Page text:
Wednesday, August 26, 2015

Religion and marriage

If I found out my husband was a rat bastard who lied and cheated on me and molested little girls, no matter what religion I had, I'd dump the guy so fast his dick would spin off.
What God has joined together, let no man put asunder.
Well, if it is the man who is putting things asunder, let God punish him, not the wife who has to look at the lying, cheating, fornicating, perverse asshole every day.
Or better yet, if she feels some sort of obligation to remain in the same house because of the kids, I'd make sure there were plenty of separate bedrooms and locks on the kids' bedroom doors with access windows for them to escape.

Or something.

I hate liars and cheats. I also detest grown men who lie and cheat. Worse yet, I hate men who think it is perfectly okay to have sex outside of their marriage.
What would they think if their wives strayed?
Or worse yet, what would they think if their wives had a profile on that cheaters' website and they were matched?

Yes, I like pina coladas, getting caught in the rain.
Just not caught with someone else in my bed.

Rant over for now.

Friday, August 21, 2015

Changing times

Congratulations to Cpt. Kristen Griest and 1stLt. Shaye Haver for making it through West Point and the Army Rangers' program. It couldn't have been easy.

How do I know?

A long time ago, I was in the Women's Army Corps. I was a WAC. They don't exist any more and I wasn't in long enough to do much damage. There were plenty of young women, strong, courageous, talented, intelligent young women who were in for a full enlistment. To them, I tip my hat.

Basic training back then was hard, though not as hard as it was for men during the Vietnam War era. I wasn't athletic, but it sure would have helped. Most of the women who were with me (150 of them) were as soft and girly as I was. The physical pain and endurance was hard. Staying awake all night and marching five miles with a full pack in one day was hard. Attending classes for hours in the Alabama heat. Crawling on your belly, getting tear-gassed, buttoning buttons and zipping all zippers, scouring toilets and polishing floors...I consider that hard.

What these two abovementioned women did was stupendous.

I was a WAC because there was no other way I could support the fighters though not the war. I had to prove to myself that I could DO something, not just sit around and complain or watch television news and wonder if that was my brother being blown up. (He was there.)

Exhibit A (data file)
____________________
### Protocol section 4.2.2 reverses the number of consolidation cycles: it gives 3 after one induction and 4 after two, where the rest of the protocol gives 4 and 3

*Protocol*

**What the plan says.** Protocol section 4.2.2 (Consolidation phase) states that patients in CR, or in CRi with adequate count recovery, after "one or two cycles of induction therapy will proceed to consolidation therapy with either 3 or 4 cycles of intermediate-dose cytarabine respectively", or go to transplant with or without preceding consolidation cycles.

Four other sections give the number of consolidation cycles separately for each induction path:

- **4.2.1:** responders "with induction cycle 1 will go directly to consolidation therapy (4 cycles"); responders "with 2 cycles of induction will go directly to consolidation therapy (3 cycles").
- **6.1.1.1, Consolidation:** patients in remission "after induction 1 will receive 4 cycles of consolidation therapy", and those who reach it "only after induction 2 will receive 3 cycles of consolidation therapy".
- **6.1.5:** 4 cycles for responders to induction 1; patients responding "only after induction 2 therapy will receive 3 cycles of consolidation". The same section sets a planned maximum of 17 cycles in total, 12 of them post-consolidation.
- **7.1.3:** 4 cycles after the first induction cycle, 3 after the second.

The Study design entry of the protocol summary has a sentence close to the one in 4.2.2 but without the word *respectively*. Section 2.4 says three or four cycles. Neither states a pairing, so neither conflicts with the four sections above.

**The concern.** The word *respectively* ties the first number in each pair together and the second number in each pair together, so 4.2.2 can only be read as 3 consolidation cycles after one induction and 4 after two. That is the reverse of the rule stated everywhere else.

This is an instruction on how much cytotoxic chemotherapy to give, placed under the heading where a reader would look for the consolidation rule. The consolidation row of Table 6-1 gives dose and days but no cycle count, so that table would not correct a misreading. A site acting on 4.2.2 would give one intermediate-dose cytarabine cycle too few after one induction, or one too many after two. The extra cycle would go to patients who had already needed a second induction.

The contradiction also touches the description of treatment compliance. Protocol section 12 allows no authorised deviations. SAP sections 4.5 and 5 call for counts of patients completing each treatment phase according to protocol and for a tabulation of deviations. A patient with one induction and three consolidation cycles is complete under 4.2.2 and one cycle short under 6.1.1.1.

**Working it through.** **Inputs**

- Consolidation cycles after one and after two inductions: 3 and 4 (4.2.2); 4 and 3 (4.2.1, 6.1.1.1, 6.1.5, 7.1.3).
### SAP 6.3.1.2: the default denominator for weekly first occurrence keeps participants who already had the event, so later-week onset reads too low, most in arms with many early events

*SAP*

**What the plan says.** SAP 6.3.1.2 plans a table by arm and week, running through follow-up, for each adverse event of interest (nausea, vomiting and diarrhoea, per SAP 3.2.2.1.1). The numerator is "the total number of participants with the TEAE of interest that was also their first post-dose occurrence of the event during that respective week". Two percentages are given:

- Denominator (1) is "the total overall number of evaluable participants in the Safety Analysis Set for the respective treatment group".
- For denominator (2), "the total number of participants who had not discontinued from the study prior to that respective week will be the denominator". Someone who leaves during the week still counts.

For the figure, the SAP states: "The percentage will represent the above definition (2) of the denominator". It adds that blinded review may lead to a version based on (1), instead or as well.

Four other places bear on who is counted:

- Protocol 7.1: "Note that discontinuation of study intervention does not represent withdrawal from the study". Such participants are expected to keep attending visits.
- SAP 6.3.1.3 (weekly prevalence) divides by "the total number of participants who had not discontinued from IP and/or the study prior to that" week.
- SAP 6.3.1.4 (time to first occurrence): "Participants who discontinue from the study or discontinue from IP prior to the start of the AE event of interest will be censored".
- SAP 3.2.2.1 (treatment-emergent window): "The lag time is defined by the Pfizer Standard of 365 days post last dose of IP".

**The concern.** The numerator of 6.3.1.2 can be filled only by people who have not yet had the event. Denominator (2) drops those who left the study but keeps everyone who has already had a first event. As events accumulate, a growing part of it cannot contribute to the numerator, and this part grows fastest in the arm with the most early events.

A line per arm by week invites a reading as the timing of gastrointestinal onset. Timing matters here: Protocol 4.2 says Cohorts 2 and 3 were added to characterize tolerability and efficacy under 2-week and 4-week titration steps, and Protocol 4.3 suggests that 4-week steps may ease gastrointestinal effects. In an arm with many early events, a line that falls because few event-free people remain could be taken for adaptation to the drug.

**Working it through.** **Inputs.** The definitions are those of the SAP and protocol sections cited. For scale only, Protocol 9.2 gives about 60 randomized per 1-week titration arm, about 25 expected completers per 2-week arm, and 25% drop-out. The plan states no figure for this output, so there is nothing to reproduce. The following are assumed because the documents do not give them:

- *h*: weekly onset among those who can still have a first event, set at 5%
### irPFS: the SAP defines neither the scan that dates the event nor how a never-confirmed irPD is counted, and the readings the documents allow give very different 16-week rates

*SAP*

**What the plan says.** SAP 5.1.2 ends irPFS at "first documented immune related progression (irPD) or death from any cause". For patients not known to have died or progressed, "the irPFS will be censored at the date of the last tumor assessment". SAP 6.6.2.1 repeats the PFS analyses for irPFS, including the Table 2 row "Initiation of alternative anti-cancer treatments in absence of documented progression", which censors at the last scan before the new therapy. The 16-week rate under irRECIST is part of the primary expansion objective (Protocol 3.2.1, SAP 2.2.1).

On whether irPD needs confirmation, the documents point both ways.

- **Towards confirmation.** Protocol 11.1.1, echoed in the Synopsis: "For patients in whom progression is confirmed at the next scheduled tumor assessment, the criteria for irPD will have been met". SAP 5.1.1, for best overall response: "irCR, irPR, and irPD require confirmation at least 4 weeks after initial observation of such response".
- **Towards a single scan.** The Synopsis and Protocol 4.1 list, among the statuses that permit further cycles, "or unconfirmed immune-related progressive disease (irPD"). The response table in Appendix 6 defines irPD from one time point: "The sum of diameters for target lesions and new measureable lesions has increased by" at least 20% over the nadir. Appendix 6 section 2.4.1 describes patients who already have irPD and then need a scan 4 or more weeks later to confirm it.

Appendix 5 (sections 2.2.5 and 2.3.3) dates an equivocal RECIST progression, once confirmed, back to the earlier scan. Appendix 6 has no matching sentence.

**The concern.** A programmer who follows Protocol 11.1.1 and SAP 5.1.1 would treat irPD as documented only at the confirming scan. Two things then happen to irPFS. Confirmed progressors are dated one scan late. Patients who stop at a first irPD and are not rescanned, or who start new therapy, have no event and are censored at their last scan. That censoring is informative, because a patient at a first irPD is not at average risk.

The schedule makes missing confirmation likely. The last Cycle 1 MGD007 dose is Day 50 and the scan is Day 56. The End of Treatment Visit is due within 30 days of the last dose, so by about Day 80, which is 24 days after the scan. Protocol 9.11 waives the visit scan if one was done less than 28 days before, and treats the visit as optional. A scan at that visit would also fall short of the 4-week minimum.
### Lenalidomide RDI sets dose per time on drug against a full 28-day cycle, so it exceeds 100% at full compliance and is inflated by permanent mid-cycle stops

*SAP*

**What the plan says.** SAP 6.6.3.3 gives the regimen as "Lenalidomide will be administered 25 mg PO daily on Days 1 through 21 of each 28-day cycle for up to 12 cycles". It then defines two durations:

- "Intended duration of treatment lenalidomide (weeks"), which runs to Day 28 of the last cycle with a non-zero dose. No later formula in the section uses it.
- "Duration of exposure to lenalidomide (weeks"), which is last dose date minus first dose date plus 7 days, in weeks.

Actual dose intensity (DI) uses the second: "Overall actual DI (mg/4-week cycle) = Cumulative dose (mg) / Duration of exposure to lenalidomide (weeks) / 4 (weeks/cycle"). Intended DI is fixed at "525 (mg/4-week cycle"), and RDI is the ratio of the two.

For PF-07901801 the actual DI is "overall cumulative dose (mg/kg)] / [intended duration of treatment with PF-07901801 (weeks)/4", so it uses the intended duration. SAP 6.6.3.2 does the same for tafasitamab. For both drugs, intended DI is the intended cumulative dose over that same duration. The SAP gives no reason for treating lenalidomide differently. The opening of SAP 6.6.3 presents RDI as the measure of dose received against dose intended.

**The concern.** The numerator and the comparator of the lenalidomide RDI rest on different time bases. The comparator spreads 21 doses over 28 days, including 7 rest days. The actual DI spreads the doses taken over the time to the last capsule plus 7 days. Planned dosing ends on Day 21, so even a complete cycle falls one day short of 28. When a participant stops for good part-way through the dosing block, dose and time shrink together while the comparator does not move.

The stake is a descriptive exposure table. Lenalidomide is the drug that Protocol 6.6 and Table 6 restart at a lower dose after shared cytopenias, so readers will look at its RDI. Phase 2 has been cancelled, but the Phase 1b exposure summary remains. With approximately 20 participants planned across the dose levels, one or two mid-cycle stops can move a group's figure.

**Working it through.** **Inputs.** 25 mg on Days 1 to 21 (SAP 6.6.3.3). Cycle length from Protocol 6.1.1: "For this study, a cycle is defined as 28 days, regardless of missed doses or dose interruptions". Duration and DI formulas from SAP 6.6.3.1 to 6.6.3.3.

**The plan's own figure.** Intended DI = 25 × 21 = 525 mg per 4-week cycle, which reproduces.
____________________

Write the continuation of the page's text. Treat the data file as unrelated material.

But as much as I admire these women, something inside me, the real inner me who is old and physically past any prime I nearly had, wonders if it is going to be worth it. Is it going to be worth being the two Rangers in a field of so many strong, brave, powerful men who in the long run will probably be physically more fit because they're made that way?
Once again, I am thinking of myself in their boots and that is wrong. So wrong.

I wish you both enormous luck and safe journeys. Godspeed.
I'll be praying for you.

Wednesday, August 12, 2015

Daddy and the Hundred Dollar Bill

It was the 50s, to be sure, possibly '57 after we got the Pontiac.
I think, unless I am disremembering, that we were going on vacation...somewhere. We went on vacation every year, even if it was just upstate NY to see Niagara Falls again, hoping against hope to see the colored spotlights on the falls. It never happened, even when Herb and the girls and I went there some years ago.  I must bring on the breaking of the spotlights. Lucky me.

Anyway, we were going to go away. Dad must have gone to the bank to take out some traveling money because he came back with this great smile he was capable of smiling, the one he practiced in the mirror.
Mom called it his "shit eating grin". I think that was an ancient Ukrainian expression because I never heard anybody else ever use it. Stands to reason. Ukrainian expressions tended to involve fecal matter or wishes for dread diseases. I digress.
So Daddy walks in the side door with his grin in place and calls my older brother Jack and me over, he has something to show us.
We're all excited because Dad was not the demonstrative type, not really. But that grin let us know there was something afoot.

He bends down and takes a $100 bill from his wallet.
We gasp!
This is more money than we had ever seen in our lives. Jack had a paper route and regularly made about five bucks a week from it. He was a wealthy, hardworking young man. I probably had never held a dollar bill in my short life at this time.